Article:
Faculty Videos of Resilience Narratives at Two Institutions: Residency Resilience Skills Program Innovation

Faculty Videos of Resilience Narratives at Two Institutions: Residency Resilience Skills Program Innovation

Hedy S. Wald, Brenda Bursch
DOI: 10.4018/IJITLHE.2020010102
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Burnout and mental health issues among residents are associated with adverse health consequences and suboptimal job performance, e.g. increased medical error. Given role models as key to cultivating resilience, we created faculty resilience narrative videos within resilience skill training programs, hypothesizing such videos would provide new perspectives/insights on resiliency and humanize attendings in a useful way. Child and adult neurology residents at two institutions positively rated the impact of these faculty videos. Such videos are an innovative and practical way to: 1) provide exemplar role models for learning about coping with physician challenges and gaining insights on resilience; 2) access stories of triumph over challenge for inspiration; and 3) work to achieve local culture change by reducing stigma and increase empathy/connection during training. Successful implementation of this video innovation provides good rationale for further evaluation of impact on local culture, faculty experience, and resident attitudes and behavior.
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Medical Setting Culture and Help Seeking Behavior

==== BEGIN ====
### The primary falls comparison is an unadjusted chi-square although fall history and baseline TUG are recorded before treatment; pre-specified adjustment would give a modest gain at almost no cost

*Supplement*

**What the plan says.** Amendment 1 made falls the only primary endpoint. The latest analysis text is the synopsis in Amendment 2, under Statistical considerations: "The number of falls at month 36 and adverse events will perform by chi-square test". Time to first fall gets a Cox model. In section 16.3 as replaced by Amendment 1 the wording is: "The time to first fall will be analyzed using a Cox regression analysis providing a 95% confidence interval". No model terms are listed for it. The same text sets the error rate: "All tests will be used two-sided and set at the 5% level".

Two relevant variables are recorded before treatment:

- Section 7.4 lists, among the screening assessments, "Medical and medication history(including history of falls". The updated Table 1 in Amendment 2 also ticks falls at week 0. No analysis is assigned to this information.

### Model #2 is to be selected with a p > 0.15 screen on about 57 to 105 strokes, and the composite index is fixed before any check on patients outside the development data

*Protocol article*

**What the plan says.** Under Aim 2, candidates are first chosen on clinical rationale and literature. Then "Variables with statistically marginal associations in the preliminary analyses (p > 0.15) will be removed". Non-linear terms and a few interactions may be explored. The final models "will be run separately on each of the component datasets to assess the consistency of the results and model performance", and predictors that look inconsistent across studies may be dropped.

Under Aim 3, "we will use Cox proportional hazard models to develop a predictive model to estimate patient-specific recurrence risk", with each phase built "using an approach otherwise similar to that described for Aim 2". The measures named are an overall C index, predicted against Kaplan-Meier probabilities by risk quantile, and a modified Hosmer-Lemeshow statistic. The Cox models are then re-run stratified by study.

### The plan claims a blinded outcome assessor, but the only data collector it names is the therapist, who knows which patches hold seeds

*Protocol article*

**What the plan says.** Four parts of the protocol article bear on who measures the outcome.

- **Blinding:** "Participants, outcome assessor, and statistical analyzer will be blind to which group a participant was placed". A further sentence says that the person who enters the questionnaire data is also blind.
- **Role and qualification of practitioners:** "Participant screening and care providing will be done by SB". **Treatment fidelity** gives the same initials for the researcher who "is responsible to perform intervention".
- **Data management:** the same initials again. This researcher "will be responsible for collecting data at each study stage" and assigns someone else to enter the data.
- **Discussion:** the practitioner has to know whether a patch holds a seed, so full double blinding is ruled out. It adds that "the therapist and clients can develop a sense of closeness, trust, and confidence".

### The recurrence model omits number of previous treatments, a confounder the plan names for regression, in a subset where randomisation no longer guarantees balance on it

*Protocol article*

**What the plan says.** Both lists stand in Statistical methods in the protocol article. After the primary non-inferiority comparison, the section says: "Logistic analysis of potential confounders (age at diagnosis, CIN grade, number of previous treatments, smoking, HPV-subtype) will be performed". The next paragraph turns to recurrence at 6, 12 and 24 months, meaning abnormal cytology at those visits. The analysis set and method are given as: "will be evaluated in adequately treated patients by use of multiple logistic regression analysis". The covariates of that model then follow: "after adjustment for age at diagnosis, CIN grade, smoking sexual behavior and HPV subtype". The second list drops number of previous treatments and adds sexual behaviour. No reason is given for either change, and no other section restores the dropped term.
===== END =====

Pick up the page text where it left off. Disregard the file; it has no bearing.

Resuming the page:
One obstacle to effective implementation of resilience skills training is medical setting culture. Revealing a mental health or coping challenge is perceived by many trainees as negatively impacting professional advancement due to perceptions of personal weakness, devaluation, and/or discrimination (Wimsatt, Schwenk, & Sen, 2015). Personal stories of physicians experiencing and coping with and/or overcoming adversity have been successfully used to increase trainees’ likelihood of seeking professional assistance when needed (Hankir, Northall, & Zaman, 2014). Likewise, hospital-wide discussion amongst caregivers from multiple disciplines about social and emotional issues health professionals face in caring for patients and families may improve resilience (Taylor, Xyrichis, Leamy, Reynolds, & Maben, 2018). However, it is unclear if exposure to the narratives of those who are not known to the observer have an impact on asking for help from supervisors or colleagues and/or resilience-promoting culture. There is thus a need for division or department-based interventions that may serve to support resilience as well as increase the likelihood that trainees will reach out for emotional support or referrals from their faculty mentors or supervisors.

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